Asus Eee 1000H ReviewZertz -
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Prior to attempting any of this, please turn on the netbook to make sure everything works. Many of us are familiar with tinkering inside computers, but laptop interiors are way more crowded and manufacturers usually don't like having their units opened. Although Asus, unlike most other manufacturers, doesn't mind users upgrading their Eees, so doing it does not instantly break the warranty. The Eee is incredibly easy to crack open and upgrade, simply take off both screws and lift the cover. Mine did take applying some force to the clips the first time, though common sense applies here.
With this panel off, you can clearly see how cramped everything is in there. Fortunately, both upgradeable components – hard drive and memory – are very easily accessed. Removing a SO-DIMM stick is similar to a regular desktop DIMM, simply push both clips outward and tilt up the memory, not too much of course, and pull it out.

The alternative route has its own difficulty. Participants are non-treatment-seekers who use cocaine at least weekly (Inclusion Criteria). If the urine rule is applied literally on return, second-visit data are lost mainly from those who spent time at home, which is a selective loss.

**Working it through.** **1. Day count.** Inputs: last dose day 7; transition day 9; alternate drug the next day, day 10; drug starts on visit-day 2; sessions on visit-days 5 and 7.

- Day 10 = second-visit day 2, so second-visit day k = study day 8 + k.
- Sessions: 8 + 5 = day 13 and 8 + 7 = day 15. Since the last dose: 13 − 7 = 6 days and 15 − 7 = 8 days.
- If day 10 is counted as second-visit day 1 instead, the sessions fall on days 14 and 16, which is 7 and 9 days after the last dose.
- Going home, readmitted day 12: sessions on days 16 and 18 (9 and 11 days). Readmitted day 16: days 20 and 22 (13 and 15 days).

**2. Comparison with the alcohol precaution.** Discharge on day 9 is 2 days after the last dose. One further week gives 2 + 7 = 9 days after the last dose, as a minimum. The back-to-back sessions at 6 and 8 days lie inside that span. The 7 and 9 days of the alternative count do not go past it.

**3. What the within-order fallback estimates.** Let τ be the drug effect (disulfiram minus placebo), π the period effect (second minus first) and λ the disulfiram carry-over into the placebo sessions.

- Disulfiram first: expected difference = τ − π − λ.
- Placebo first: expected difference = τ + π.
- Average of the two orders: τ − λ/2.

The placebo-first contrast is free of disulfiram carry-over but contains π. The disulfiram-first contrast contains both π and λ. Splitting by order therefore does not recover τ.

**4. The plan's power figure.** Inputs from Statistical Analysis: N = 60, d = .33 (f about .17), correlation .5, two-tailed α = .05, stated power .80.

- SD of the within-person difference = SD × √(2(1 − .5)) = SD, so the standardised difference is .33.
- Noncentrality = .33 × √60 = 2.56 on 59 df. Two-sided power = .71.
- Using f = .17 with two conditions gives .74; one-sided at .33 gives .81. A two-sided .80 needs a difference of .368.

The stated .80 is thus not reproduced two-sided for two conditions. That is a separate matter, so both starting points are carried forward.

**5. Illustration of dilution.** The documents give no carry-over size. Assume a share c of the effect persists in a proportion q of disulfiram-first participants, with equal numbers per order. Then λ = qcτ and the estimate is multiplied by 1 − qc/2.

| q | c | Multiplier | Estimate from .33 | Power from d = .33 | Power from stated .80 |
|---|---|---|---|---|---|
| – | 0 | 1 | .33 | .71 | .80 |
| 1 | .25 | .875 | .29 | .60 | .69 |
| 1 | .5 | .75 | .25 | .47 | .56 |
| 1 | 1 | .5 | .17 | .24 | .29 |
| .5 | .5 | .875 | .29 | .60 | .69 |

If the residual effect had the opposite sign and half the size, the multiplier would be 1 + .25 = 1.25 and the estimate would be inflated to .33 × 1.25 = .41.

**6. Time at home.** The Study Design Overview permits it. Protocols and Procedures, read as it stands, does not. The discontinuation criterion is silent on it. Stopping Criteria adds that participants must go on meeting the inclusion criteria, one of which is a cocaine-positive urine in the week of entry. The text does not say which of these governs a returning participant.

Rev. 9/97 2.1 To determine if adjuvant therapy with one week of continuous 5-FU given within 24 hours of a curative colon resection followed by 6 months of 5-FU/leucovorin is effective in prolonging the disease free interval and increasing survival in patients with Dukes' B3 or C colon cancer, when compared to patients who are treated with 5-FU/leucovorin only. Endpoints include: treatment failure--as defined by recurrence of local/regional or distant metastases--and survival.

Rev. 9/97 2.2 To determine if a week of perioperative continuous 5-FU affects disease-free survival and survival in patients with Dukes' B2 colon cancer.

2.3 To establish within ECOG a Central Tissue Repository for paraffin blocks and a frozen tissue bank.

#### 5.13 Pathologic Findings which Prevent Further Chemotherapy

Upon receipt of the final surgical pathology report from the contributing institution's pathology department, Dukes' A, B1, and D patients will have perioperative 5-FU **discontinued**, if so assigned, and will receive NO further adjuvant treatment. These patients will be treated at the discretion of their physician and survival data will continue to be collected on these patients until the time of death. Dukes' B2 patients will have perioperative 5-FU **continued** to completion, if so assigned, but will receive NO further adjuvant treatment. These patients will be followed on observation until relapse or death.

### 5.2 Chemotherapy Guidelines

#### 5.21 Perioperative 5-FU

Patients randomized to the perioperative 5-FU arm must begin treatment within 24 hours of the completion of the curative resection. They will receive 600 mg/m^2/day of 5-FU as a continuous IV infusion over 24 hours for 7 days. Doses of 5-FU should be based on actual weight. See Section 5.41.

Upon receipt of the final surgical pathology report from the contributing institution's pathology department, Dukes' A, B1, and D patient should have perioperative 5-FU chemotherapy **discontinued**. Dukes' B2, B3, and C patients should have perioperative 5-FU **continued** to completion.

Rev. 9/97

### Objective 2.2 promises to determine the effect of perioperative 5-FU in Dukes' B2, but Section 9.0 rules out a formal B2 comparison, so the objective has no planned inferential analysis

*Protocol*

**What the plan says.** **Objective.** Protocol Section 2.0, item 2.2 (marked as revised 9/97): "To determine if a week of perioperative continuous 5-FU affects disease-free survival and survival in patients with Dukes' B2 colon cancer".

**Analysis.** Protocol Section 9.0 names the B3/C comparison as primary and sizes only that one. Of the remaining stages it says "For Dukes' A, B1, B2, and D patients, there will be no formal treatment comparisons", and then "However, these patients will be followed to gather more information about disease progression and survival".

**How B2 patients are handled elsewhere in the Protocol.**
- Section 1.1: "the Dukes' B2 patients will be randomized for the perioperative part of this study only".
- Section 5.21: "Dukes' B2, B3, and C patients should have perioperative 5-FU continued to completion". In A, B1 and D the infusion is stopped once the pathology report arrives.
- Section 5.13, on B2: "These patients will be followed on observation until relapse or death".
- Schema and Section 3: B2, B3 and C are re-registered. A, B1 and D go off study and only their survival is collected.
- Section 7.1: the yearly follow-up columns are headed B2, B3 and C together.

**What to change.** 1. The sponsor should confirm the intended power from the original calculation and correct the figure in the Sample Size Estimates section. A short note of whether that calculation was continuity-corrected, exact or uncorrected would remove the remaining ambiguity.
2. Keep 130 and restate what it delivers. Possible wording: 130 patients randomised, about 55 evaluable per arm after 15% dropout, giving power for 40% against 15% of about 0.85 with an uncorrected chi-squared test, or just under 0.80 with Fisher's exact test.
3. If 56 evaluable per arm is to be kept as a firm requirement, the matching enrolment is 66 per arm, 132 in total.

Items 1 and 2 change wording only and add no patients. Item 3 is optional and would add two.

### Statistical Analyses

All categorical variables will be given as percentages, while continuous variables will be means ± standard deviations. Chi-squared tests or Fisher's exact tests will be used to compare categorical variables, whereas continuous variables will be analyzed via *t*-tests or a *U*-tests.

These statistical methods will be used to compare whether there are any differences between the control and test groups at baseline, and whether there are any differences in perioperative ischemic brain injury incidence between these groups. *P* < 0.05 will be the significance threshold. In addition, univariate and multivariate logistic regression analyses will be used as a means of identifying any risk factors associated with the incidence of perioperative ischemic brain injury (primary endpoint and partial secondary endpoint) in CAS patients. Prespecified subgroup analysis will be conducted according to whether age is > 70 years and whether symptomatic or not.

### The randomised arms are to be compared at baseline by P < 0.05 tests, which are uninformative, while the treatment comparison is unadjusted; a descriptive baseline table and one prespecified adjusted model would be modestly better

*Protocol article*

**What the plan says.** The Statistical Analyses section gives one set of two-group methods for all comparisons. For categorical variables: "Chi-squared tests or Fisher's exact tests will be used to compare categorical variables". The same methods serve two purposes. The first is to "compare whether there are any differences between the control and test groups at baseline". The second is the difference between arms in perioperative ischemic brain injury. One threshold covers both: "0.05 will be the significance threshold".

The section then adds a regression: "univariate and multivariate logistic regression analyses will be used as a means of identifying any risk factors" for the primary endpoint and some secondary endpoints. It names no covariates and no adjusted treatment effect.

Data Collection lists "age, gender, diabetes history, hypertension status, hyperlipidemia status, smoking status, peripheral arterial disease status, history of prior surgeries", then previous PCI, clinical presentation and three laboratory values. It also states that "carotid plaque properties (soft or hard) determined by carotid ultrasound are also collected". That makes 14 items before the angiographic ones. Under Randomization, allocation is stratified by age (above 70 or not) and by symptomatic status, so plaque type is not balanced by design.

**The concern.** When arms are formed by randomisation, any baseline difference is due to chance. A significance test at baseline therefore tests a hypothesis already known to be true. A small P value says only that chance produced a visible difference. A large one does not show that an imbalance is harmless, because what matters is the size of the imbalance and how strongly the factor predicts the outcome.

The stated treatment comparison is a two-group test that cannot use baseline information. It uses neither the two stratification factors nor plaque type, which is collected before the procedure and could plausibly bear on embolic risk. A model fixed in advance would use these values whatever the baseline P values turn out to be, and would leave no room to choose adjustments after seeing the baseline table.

Swapping the hard drive for a larger one or one of those solid state drives is easily done as well, as it is a standard 2.5 inch SATA device. Getting it out is done by removing the three screws off the disk's tray. Sharp eyes will notice one of them is missing on my unit. Then, the drive can be pulled forward to disconnect it and reveal the regular SATA connection, do not pull it upward until the connector is fully released or you will damage it.
There isn't much more to see in there that is user upgradeable so let's turn this little guy on and see what it has to offer.